Facebook faces 25,000-strong lawsuit over privacy breach

Facebook is facing a 25,000-strong class action lawsuit after being accused of breaking European privacy regulations.

Austrian privacy activist Max Schrems, who is leading the case, has limited the lawsuit to 25,000, but an additional 55,000 users of the social network have also registered.

Read more: Google restructures in Europe following new antitrust lawsuits

The group has accused Facebook of tracking user data without permission and collaborating with the NSA’s PRISM surveillance programme, which caused shockwaves around the world in 2013 as part of Edward Snowden’s revelations. Facebook’s monitoring of when user’s “like” certain pages is also cited as part of the lawsuit.

"Basically we are asking Facebook to stop mass surveillance, to (have) a proper privacy policy that people can understand, but also to stop collecting data of people that are not even Facebook users," Schrems told AFP. "There is a wide number of issues in the lawsuit and we hope to kind of win all of them and to get a landmark case against US data-gathering companies."

The case has been brought against Facebook’s European headquarters in Dublin, Ireland, which is responsible for all accounts outside the US and Canada, making up approximately 80 per cent of the site’s userbase.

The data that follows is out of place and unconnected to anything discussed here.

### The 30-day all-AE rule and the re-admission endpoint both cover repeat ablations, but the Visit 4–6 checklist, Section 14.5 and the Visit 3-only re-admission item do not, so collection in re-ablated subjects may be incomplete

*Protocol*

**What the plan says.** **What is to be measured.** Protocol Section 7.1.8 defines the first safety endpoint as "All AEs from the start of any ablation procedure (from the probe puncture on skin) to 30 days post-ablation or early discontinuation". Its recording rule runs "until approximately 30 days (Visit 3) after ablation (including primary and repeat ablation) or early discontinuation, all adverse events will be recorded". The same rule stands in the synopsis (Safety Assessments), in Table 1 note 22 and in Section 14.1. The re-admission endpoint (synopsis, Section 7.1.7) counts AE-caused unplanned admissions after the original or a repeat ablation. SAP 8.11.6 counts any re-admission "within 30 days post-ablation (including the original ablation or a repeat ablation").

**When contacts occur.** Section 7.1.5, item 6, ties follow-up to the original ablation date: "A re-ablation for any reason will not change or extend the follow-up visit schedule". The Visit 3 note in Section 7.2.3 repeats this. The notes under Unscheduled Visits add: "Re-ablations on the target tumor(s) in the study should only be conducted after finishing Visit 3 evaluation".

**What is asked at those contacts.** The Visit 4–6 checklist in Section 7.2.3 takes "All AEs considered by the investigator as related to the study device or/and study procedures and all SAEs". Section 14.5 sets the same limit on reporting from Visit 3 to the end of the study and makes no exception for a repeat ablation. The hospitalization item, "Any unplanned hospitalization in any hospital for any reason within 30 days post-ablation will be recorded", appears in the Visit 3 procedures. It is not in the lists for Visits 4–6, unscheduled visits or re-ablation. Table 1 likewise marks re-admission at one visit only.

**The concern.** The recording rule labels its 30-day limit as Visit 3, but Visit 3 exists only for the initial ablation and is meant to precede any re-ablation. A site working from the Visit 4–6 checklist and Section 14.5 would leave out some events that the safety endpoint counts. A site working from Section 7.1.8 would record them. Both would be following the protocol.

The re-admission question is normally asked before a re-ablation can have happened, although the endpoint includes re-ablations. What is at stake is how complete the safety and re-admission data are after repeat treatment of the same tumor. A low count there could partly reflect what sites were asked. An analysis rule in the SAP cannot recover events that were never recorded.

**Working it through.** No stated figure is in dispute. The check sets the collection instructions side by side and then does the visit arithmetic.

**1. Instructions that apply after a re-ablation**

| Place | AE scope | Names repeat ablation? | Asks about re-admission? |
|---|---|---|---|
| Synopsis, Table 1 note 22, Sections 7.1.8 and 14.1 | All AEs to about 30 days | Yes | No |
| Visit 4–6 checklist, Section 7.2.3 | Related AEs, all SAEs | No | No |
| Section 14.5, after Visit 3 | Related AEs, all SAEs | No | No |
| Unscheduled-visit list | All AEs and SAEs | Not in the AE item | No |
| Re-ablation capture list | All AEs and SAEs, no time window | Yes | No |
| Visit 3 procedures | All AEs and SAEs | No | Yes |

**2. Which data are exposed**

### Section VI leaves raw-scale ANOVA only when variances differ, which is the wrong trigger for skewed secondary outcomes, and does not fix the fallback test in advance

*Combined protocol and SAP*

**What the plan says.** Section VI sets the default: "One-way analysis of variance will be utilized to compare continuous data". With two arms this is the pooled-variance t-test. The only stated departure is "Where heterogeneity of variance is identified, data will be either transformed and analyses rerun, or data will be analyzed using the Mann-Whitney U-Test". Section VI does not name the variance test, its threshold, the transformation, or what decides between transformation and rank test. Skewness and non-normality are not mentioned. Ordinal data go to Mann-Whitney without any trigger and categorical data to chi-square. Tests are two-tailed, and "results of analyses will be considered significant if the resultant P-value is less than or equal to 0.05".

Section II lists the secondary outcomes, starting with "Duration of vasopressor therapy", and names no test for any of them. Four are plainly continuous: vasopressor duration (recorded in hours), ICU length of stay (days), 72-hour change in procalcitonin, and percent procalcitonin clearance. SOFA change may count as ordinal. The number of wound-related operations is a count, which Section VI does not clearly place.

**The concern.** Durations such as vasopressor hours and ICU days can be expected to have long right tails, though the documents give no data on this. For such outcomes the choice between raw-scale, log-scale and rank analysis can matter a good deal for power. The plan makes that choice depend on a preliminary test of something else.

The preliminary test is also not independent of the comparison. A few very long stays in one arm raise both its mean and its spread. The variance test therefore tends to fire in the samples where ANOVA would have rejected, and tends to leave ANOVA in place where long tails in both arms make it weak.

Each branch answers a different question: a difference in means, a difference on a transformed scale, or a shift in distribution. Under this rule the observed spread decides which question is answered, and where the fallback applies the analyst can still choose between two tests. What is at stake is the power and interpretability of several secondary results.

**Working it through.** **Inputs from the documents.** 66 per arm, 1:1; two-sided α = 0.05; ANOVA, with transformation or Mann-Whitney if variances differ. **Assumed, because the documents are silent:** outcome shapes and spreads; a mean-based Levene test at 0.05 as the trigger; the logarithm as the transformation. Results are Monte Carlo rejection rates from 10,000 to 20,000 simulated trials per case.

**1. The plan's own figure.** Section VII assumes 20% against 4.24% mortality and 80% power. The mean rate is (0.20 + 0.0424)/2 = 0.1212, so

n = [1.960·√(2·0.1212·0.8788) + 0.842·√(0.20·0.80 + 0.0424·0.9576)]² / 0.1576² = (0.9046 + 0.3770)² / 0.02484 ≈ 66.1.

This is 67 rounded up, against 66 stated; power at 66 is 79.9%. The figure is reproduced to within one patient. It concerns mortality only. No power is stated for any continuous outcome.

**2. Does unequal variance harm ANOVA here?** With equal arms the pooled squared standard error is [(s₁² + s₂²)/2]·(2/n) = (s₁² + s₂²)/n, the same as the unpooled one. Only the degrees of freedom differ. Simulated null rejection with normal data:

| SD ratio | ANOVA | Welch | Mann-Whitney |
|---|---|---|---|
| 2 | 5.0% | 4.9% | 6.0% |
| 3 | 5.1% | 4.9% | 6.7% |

Although the lawsuit is only asking for roughly €500 per person, which adds up to €12.5 million across the 25,000 signees, if successful, it could lead to a huge number of similar complaints and settlements.

The case also has potentially significant ramifications for other US-based companies like Yahoo, Google and Twitter and how they are able to collect and use data from users based in other countries.

Schrems is keen to stress that he is not suing Facebook for financial gain but to ensure that the law is upheld and that fundamental human rights are protected.

Read more: LinkedIn to fork out $1.25 million after password hack lawsuit

"We have privacy laws here in Europe but we are not enforcing (them)," he explained. "The core issue is: do online companies have to stick to the rules or do they live somewhere in the Wild West where they can do whatever they want to do?"